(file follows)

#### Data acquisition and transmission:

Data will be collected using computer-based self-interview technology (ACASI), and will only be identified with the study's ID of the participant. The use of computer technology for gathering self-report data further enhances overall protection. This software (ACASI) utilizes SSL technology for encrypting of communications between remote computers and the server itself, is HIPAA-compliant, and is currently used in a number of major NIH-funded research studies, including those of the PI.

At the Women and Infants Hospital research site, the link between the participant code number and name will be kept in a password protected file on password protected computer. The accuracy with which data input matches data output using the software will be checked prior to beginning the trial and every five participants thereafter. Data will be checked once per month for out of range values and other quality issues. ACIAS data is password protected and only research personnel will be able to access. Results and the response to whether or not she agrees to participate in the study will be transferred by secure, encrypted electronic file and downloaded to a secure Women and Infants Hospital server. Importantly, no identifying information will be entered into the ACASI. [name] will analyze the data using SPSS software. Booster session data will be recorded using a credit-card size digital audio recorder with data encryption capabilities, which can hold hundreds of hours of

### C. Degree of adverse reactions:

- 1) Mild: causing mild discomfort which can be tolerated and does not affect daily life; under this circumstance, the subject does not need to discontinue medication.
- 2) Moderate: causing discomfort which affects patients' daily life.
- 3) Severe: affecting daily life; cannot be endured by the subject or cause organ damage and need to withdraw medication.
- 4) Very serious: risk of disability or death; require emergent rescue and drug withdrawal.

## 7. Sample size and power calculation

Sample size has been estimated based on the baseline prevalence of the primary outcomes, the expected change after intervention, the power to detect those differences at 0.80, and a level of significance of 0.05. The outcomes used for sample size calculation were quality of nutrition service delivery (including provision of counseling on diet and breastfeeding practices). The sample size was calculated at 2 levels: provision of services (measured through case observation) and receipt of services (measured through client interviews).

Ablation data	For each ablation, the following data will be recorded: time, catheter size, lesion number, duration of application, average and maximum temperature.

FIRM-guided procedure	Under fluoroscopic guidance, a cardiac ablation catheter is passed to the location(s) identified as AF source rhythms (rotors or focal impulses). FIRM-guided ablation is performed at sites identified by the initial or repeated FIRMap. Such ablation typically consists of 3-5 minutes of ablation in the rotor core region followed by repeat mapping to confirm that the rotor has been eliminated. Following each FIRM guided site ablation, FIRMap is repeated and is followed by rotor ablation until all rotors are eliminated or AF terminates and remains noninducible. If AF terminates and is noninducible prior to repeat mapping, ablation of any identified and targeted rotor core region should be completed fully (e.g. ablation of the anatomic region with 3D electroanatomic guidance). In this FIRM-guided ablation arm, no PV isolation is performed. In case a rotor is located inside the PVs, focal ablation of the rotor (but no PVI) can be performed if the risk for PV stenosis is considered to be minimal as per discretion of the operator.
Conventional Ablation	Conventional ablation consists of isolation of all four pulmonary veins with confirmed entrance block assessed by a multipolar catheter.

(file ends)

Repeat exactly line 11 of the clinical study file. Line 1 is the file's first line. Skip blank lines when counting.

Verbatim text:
Ablation data	For each ablation, the following data will be recorded: time, catheter size, lesion number, duration of application, average and maximum temperature.